Thomas Mann lived and wrote on the thin line between belief in European culture and his lifelong struggle with his own role and position within that culture. He lived long enough to suffer from the complete breakdown of his native country. Death in Venice, telling the story of "forbidden" desire and of the quite literal breaking of hearts to abide by the standards of thought of the collective, could be seen as the dying of the spirit of excellence facing a reality that doesn't fit the idea. And it is dying and dying. Forever dying like the overcrowded, dirty, real Venice choking on its own popularity as a symbol of European grandeur.

We are still stifling our dreams to conform with the bullying crowd of petty mediocrity. We are still longing for beauty without being able to let go of ideas that put us in the position of being ashamed of what we are, rather than questioning the shame itself as a tool of Christian control. We are still loving Thomas Mann for the death he describes in all of his works - from Buddenbrooks to Doktor Faustus.

Death in Venice is bittersweet, and as good as Mann can get!
Profile Image for Kasia.
240 reviews48 followers
September 8, 2016
Mesmerizing. Perfection.
How I'm I supposed to go back to normal life after having experienced glimpses of literary heaven? Thomas Mann, where have you been all my life?
I'm confused, perplexed. What are those feelings? Heartbreak or hangover?
I'm sorry y'all, but I'm unable to utter a coherent sentence here so I'm going back to read Death in Venice again. And later I'm going to build a church and put this book in the center and worship it every day. See ya in seven years. ( is turning your own house into place of worship tax deductible?)
Profile Image for Traveller.
228 reviews714 followers
December 17, 2015
Since the piece is well known as being a landmark work of fiction regarding male homosexuality, I am not going to focus on that in my review, or on its other element that has been flogged to death as well, being the rather extreme youth (age 14) of the love object.


Well! What a conflicting piece of fiction. The novella seems fairly divisive amongst critics, but one thing that I think most of us can agree on, is that the novella is a discomfiting piece of writing. I suspect this was so for the author as well as for his readers.
For me this was not because of how the protagonist's obsession affected his love-object, but because of how this obsession affected the protagonist himself.
... and, I couldn't shake the feeling that the novella was pretty much autobiographical in many senses. (I found out later that it was so in many respects, and the love-object is based on a real person. Most uncomfortable of all, is that the 'real' Tadzio, was the 10-year old Wladyslaw Moes).

Achenbach, the protagonist, is a well-respected author, who, like Mann, tends to engage with political and intellectual issues in his work. Like Achenbach, Mann visited Venice, where he made the acquaintance of a young boy whose beauty he apparently admired; with the difference that Mann was accompanied by his wife and brother, while Achenbach was alone. Okay, there are a few other differences as well - and one pretty large one, but that's a spoiler.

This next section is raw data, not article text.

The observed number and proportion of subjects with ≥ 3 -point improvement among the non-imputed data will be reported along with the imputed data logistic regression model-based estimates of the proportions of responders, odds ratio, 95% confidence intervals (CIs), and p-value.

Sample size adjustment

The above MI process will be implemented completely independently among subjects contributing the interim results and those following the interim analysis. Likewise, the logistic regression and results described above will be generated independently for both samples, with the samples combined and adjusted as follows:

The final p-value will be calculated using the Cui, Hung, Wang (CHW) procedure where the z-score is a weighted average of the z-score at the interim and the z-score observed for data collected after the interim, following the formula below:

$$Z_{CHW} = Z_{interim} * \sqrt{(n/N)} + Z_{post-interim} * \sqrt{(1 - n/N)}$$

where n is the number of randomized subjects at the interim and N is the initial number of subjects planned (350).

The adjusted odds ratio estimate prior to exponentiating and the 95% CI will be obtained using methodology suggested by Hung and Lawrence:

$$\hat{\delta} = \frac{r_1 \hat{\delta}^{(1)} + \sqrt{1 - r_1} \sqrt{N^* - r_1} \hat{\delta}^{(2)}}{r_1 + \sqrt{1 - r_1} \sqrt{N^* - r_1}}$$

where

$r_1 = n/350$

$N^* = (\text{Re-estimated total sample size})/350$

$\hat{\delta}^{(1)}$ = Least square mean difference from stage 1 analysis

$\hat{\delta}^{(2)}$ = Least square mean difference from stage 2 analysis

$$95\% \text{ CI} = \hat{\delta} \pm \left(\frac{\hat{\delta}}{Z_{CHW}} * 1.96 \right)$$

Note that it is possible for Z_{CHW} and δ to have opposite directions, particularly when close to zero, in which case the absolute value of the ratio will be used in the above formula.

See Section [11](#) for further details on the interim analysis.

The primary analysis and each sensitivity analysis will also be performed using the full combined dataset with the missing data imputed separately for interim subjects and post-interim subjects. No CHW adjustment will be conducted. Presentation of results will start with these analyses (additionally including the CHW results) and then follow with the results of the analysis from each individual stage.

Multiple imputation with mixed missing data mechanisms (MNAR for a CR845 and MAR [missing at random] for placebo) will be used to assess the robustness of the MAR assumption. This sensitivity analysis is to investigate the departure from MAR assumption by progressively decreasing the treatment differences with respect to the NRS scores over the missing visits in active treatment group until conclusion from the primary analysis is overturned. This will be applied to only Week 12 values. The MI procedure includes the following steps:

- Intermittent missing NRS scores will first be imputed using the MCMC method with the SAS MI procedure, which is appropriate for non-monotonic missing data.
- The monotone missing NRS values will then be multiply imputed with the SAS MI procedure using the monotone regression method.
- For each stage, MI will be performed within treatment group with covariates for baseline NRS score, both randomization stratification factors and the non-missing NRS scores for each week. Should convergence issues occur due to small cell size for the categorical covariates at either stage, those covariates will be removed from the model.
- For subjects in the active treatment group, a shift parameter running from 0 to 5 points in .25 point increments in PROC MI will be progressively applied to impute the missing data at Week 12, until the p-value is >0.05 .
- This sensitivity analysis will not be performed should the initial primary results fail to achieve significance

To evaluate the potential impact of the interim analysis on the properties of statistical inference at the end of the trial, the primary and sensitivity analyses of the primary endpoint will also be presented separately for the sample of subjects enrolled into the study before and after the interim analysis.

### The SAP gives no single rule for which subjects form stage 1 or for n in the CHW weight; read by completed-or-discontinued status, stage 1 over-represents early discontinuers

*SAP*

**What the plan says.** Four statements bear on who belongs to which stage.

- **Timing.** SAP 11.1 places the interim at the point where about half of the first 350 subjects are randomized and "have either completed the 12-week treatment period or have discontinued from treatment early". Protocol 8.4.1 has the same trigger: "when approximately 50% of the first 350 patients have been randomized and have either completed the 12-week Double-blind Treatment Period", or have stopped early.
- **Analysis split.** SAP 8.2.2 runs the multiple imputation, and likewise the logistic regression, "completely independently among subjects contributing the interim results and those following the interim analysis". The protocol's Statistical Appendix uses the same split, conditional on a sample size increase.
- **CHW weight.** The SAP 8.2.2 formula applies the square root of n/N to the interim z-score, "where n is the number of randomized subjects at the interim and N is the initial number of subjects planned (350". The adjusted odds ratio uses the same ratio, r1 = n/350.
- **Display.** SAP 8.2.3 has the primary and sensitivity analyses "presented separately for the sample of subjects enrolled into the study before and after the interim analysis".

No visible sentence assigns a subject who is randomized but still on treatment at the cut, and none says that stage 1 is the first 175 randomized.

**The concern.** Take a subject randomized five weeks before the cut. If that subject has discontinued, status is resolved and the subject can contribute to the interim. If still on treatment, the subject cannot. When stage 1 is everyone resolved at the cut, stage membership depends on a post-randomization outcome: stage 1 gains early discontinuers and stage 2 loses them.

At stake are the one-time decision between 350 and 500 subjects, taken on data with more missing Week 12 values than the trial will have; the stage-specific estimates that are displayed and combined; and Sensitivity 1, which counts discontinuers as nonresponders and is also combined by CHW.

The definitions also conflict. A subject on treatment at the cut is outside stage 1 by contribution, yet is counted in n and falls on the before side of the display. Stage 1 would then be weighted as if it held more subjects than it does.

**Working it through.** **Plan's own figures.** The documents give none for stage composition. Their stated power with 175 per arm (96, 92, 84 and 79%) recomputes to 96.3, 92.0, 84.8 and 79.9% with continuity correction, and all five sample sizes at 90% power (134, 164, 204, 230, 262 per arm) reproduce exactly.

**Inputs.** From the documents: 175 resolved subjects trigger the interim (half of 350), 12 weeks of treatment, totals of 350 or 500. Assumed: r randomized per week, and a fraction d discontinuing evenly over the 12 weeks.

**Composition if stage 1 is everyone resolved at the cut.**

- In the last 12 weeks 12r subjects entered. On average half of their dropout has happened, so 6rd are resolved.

Many reviewers and critics have made much ado about the protagonist's homosexuality and/or his pederastic inclinations, but I think what disturbed me most was the stalker-ish intensity of the protagonist's infatuation, and to an extent also how he totally overromanticized the idea of physical beauty, using purple prose and overblown idealistic sentiments to describe his thoughts on physical human beauty, (which I deeply disagree with), and which Mann propped up with symbolism from Greek mythology, and references to Platonic ideals.

Ironically, Björn Johan Andrésen, who played the role of the fourteen-year-old Tadzio in Luchino Visconti's 1971 film adaptation of Death in Venice, is credited with saying: “One of the diseases of the world is that we associate beauty with youth. We are wrong. The eyes and the face are the windows of the soul and these become more beautiful with the age and pain that life brings. True ugliness comes only from having a black heart”.

Because I have long known that beauty is only skin-deep, I like those sentiments a lot better than:

... he believed that his eyes gazed upon beauty itself, form as divine thought, the sole and pure perfection that dwells in the mind and whose human likeness and representation, lithe and lovely, was here displayed for veneration. This was intoxication, and the aging artist welcomed it unquestioningly, indeed, avidly. His mind was in a whirl, his cultural convictions in ferment; his memory cast up ancient thoughts passed on to him in his youth though never yet animated by his own fire. Was it not common knowledge that the sun diverts our attention from the intellectual to the sensual? It benumbs and bewitches both reason and memory such that the soul in its elation quite forgets its true nature and clings with rapt delight to the fairest of sundrenched objects, nay, only with the aid of the corporeal can it ascend to more lofty considerations. Cupid truly did as mathematicians do when they show concrete images of pure forms to incompetent pupils: he made the mental visible to us by using the shape and coloration of human youths and turned them into memory's tool by adorning them with all the luster of beauty and kindling pain and hope in us at the sight of them...